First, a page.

Early identification of high-risk patients in the intensive care unit is essential for diagnostic and therapeutic management. Therefore, we investigated the possible role of cholesterol levels as a prognostic marker on the first day of admission to the intensive care unit because cholesterol levels have been reported to be of prognostic value irrespective of the underlying disease in a large population of hospitalized patients (15). The underlying mechanisms for the rapid fall of cholesterol are still unclear. Probably increased demand of cholesterol as well as impaired synthesis due to liver dysfunction may account for this decrease (16).
In our study, cholesterol decrease has a prognostic value only in patients with infection but not in patients without infection. These data support the hypothesis that circulating lipoproteins, such as LDL or HDL, which carry more than 90% of circulating cholesterol, may play a protective role during infectious disease. In vitro studies demonstrated that lipoproteins bind to the bioactive lipid a portion of LPS, thereby decreasing the bioavailability of this toxin to various endotoxin responsive cells (9). Low-density lipoprotein receptor–deficient (LDLR−/−) mice, with a sevenfold increase in plasma LDL levels, are resistant against infection with Salmonella typhimurium compared with LDLR+/+ mice (10). Lipoproteins interfere with binding of Salmonella to host cells and thus provide a scavenger mechanism for LPS. Even though cholesterol plays a protective, anti-inflammatory role in intensive care patients, its circulating levels cannot be significantly increased by infusion or dietary means. Therefore, another approach to reduce inflammatory response would be to suppress activation of nuclear factor κB, which is essential for the release of proinflammatory cytokines. A possible new drug for this purpose are HMG-CoA reductase inhibitors (statins). In addition to lowering cholesterol, these drugs have a pleiotropic anti-inflammatory effect due to suppression of farnesylated isoprenoids essential for signal transduction and subsequent activation of nuclear factor κB (17). Because of a possible protective role of circulating lipoproteins in infectious disease, use of statins as an adjuvant therapy in sepsis seems a paradox, because of its cholesterol-lowering effect. However, recently, it has been shown, both in studies on experimental animals and first clinical studies, that treatment with statins may be beneficial in severe inflammation and sepsis despite lowering circulating cholesterol (18–21).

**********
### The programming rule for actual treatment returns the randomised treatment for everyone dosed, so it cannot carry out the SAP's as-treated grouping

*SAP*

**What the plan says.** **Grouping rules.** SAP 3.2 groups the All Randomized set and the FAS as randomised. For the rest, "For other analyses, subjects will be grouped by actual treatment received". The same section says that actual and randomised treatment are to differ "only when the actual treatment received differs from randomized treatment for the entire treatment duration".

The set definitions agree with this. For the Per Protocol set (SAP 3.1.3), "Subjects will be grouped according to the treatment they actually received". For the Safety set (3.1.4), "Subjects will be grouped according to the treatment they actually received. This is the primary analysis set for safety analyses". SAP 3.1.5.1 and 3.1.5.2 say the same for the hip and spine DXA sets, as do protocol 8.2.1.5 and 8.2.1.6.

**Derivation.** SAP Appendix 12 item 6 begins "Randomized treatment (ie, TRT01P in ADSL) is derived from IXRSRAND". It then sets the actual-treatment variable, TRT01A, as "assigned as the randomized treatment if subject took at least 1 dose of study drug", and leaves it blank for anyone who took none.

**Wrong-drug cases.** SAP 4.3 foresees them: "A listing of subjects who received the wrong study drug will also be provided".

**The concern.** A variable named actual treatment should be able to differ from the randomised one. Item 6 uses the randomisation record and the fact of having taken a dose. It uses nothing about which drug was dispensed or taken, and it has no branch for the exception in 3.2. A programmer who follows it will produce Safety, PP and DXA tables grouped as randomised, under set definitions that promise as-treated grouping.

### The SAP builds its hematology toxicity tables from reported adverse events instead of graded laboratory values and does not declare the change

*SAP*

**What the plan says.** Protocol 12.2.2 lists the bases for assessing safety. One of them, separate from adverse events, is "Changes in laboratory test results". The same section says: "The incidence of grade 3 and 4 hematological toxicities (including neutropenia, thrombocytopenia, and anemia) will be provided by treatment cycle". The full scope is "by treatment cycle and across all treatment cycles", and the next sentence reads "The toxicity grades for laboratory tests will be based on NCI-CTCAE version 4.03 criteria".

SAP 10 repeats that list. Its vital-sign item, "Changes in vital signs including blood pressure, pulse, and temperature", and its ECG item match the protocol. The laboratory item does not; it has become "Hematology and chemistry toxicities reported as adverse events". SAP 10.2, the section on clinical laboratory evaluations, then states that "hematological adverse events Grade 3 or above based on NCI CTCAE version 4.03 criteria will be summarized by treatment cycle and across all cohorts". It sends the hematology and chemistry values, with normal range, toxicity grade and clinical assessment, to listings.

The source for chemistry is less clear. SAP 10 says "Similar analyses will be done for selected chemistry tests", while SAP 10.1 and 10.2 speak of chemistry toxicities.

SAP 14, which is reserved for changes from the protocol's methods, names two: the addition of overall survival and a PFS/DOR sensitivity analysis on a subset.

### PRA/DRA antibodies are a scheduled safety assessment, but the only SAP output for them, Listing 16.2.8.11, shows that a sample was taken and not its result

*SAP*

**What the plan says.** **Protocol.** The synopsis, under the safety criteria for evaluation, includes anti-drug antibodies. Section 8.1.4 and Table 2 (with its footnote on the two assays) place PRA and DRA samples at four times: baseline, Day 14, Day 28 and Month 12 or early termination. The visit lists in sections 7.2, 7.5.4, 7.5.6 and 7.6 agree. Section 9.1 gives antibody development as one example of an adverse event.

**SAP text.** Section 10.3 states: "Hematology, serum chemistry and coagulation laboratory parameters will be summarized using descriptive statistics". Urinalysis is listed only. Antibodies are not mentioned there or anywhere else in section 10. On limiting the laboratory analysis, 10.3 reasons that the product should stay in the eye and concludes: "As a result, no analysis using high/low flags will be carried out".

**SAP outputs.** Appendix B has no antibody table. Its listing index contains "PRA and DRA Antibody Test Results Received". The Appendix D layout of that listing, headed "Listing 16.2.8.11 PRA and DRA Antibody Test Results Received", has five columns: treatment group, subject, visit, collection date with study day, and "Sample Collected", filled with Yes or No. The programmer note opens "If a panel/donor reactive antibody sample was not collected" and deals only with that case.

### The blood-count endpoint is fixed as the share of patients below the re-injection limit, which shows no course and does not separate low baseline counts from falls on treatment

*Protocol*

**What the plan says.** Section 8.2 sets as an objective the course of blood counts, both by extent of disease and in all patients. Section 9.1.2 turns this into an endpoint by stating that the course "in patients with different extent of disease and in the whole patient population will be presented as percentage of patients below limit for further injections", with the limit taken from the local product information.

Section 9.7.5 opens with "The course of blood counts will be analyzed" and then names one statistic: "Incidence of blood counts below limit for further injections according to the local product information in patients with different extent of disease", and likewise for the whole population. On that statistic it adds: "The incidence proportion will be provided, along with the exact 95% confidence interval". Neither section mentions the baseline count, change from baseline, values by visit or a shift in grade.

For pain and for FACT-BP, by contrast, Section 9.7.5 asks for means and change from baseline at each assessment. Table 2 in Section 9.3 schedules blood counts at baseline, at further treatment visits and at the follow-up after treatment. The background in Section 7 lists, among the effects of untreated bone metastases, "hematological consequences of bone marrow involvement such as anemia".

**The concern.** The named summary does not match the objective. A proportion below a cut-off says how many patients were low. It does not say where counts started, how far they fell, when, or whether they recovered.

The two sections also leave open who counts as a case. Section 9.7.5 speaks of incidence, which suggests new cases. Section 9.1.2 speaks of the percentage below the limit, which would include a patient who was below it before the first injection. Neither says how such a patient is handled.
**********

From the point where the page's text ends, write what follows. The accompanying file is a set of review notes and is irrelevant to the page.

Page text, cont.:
In summary, our data show that cholesterol levels delineate between survivors and nonsurvivors in patients with infectious disease. Therefore, monitoring of circulating cholesterol in patients with infectious disease or sepsis is useful to identify high-risk patients for mortality and may help to optimize clinical approach for treatment of these patients.